Good article this morning from Timna Jacks and Royce Millar at The Age about how non government schools are ahead of the state system in providing new schools in Melbourne’s growth suburbs.
Some quick observations:
- There’s a massive challenge in trying to provide the education facilities needed in Melbourne’s growth areas. Inevitably some of the demand is going to be taken up by non government schools.
- There’s a lag factor at work in the data quoted. It takes years to plan and then deliver a new school. From 2010-2014 Victoria’s government sat on its hand in terms of new education infrastructure. For example, there was not one new government school set to open in 2016. Non government schools stepped into the void. Spending has ramped up again now. See the Victorian School Building Authority website for a snapshot of current activity.
- Why does the government fund part of the infrastructure costs for non government schools?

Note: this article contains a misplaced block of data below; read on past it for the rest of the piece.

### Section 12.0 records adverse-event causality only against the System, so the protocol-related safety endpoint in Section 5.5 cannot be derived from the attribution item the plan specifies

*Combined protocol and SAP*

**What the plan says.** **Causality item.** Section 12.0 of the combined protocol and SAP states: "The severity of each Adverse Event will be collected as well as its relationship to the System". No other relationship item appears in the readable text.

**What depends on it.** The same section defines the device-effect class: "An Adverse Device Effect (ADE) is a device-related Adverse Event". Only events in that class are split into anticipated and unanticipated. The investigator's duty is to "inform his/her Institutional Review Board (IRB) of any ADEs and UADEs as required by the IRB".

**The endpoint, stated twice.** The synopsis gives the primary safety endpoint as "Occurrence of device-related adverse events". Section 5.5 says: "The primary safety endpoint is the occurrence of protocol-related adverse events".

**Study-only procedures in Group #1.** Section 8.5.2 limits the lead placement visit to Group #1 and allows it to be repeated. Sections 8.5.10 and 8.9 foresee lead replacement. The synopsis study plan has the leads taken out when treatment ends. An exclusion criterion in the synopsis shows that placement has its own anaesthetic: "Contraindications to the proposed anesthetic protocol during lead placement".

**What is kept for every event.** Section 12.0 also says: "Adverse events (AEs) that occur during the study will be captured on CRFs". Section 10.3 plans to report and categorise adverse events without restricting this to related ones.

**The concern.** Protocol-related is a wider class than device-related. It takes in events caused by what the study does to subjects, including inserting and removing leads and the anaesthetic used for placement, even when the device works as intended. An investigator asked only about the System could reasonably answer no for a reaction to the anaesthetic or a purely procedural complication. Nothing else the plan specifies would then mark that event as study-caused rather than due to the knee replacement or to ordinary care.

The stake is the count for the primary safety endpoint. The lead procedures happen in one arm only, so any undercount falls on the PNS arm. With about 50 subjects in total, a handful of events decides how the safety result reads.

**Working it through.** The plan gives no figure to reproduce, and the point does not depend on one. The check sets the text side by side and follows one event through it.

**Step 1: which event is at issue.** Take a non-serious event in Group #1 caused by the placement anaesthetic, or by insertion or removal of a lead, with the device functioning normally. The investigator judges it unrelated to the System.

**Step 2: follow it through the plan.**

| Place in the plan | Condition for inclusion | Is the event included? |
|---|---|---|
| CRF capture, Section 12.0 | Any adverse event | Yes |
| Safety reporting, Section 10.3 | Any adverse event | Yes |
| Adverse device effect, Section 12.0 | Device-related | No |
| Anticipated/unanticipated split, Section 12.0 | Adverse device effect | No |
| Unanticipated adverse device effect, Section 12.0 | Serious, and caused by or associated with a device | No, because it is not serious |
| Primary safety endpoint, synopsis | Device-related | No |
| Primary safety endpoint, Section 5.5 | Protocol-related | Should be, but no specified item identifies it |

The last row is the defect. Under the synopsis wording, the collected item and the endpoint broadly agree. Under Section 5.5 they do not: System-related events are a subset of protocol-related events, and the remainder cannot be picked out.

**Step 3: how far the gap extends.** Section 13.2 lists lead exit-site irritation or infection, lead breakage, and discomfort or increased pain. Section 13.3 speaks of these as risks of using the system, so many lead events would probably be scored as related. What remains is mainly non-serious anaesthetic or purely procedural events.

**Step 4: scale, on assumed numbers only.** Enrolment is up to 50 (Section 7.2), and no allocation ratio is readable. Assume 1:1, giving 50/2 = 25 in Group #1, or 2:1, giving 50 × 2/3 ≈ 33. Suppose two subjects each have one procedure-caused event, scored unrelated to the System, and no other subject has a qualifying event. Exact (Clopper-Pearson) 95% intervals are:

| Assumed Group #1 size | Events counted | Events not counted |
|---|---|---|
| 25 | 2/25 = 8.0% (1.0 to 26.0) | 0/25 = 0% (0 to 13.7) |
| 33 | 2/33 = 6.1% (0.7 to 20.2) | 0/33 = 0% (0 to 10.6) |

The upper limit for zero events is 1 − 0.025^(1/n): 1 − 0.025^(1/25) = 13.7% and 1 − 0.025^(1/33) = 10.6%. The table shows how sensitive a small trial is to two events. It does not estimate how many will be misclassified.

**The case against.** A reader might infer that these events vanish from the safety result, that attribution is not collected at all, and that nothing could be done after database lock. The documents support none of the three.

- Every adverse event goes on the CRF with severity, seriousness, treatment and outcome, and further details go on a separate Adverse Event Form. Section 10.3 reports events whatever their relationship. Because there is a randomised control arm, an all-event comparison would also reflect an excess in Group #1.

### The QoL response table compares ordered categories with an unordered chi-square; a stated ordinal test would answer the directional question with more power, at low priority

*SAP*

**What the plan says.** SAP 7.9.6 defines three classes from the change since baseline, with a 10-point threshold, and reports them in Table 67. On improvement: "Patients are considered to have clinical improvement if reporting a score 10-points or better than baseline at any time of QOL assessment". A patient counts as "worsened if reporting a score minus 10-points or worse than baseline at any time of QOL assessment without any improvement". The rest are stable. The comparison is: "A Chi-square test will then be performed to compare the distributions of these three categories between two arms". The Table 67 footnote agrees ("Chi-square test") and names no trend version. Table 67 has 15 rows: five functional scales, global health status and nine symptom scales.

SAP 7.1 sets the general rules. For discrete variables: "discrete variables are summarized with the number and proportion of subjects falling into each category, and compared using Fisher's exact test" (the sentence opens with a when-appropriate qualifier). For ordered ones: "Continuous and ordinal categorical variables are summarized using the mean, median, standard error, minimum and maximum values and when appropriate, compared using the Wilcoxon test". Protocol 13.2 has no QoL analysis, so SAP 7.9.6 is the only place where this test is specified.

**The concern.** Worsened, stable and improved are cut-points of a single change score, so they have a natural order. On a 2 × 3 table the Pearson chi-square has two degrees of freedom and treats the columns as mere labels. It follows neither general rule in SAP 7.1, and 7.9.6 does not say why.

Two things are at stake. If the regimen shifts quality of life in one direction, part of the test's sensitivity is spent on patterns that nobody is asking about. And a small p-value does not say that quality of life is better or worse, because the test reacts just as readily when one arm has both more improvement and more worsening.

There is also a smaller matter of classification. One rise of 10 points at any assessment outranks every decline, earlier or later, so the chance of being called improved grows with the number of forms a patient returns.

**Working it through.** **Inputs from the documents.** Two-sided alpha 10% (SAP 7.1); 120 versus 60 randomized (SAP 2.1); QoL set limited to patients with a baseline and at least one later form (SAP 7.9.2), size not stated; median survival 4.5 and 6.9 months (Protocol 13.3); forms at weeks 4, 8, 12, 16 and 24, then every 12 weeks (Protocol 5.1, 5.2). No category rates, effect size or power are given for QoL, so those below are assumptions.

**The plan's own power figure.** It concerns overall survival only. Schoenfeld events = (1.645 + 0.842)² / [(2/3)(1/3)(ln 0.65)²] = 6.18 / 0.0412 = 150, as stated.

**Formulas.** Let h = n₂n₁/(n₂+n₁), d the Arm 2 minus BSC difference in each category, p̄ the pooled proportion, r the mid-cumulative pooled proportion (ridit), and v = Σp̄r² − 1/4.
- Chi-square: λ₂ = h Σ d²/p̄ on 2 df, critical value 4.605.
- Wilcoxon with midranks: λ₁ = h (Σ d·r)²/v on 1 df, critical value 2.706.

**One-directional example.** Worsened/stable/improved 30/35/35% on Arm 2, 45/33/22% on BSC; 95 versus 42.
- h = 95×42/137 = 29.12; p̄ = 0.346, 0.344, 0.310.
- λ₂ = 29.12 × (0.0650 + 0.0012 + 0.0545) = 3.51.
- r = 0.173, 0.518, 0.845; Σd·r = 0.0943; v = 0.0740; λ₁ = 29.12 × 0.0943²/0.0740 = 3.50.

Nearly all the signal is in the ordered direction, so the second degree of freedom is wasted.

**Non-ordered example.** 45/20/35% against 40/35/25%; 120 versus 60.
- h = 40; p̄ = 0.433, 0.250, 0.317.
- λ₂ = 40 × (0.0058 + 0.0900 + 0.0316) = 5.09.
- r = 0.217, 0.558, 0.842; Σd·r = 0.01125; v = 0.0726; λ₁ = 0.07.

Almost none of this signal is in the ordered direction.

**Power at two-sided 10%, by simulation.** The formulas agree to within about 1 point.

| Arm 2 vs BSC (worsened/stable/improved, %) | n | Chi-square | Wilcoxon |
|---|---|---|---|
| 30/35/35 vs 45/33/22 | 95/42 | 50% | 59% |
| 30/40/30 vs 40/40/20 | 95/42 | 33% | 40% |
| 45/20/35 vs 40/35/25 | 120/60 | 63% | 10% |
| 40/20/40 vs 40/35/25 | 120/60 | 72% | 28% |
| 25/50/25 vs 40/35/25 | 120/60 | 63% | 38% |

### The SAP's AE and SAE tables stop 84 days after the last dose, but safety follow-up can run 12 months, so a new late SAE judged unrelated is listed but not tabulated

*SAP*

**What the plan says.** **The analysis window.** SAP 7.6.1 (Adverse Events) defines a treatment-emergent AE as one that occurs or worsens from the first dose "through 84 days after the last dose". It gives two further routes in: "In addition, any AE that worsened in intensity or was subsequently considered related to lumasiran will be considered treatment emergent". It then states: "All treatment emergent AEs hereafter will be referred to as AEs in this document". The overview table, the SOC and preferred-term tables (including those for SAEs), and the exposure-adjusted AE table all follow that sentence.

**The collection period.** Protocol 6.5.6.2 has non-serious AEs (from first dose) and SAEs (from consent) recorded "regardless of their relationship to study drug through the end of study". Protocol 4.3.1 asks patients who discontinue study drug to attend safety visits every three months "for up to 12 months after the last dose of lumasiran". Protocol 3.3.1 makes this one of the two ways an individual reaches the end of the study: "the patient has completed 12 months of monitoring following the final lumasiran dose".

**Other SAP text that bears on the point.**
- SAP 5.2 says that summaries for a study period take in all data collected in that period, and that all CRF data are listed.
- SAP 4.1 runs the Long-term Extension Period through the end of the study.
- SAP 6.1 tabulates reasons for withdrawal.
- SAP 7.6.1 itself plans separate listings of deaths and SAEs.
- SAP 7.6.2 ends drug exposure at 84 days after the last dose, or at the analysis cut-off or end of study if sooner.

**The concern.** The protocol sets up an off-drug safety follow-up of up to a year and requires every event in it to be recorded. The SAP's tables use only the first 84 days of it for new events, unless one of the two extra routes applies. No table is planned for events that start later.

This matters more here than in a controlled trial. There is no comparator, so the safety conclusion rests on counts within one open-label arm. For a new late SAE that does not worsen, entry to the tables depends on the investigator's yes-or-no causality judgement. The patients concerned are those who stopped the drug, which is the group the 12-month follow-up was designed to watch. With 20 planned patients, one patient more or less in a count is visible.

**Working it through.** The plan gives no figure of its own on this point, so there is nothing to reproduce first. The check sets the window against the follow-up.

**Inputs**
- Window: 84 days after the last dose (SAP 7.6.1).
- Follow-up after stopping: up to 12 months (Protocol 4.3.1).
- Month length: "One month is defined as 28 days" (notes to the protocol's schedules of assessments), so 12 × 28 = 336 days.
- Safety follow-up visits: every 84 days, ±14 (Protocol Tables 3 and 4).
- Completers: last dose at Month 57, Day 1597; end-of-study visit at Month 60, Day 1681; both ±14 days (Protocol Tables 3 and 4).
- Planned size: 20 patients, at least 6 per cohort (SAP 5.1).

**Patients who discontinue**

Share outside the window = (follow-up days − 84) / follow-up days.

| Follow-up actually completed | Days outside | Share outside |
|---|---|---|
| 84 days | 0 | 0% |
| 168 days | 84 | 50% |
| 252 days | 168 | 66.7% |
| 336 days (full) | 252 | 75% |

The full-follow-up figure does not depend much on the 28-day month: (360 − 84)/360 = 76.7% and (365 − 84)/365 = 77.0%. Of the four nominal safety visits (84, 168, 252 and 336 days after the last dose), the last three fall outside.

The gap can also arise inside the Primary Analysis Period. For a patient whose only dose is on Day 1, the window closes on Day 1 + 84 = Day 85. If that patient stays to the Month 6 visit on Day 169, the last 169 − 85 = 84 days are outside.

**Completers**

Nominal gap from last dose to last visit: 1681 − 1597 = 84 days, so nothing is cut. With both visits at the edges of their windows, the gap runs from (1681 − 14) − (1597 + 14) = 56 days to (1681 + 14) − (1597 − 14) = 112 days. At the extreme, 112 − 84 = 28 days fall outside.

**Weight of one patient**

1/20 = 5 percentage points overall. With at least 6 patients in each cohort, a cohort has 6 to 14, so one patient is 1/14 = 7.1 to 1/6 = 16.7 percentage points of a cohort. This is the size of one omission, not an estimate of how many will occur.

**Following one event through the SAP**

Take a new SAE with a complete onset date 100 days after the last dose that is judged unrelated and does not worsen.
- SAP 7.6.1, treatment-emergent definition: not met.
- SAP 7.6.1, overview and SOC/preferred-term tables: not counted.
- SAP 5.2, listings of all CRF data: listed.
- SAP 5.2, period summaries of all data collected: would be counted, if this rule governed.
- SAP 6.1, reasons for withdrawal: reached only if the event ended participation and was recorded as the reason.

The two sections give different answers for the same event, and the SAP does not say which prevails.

- The Victorian School Building Authority has a big job ahead of it and it can only deliver to the extent that government makes funding available for new schools. It needs to be proactive in ensuring land is set aside in known growth areas. Most of that demand is going to be in Melbourne but even in places like Bendigo, Ballarat and Geelong some forward planning is needed.
- There are areas of school aged population growth and areas of decline. Government is extremely cautious in closing down schools (they still haven’t got over the backlash from Kennett’s closures in the 90’s) but they will be watching for opportunities. And when they do sell a government school site the funds should go back into new school infrastructure. What they do need to be careful of is that regeneration can occur, as we’ve seen in many middle suburbs, and those suburbs can be left without local schools.
- There is only so much education funding to go around. Infrastructure will inevitably compete with the recurrent cost to government inherent in the new Gonski 2.0 deal.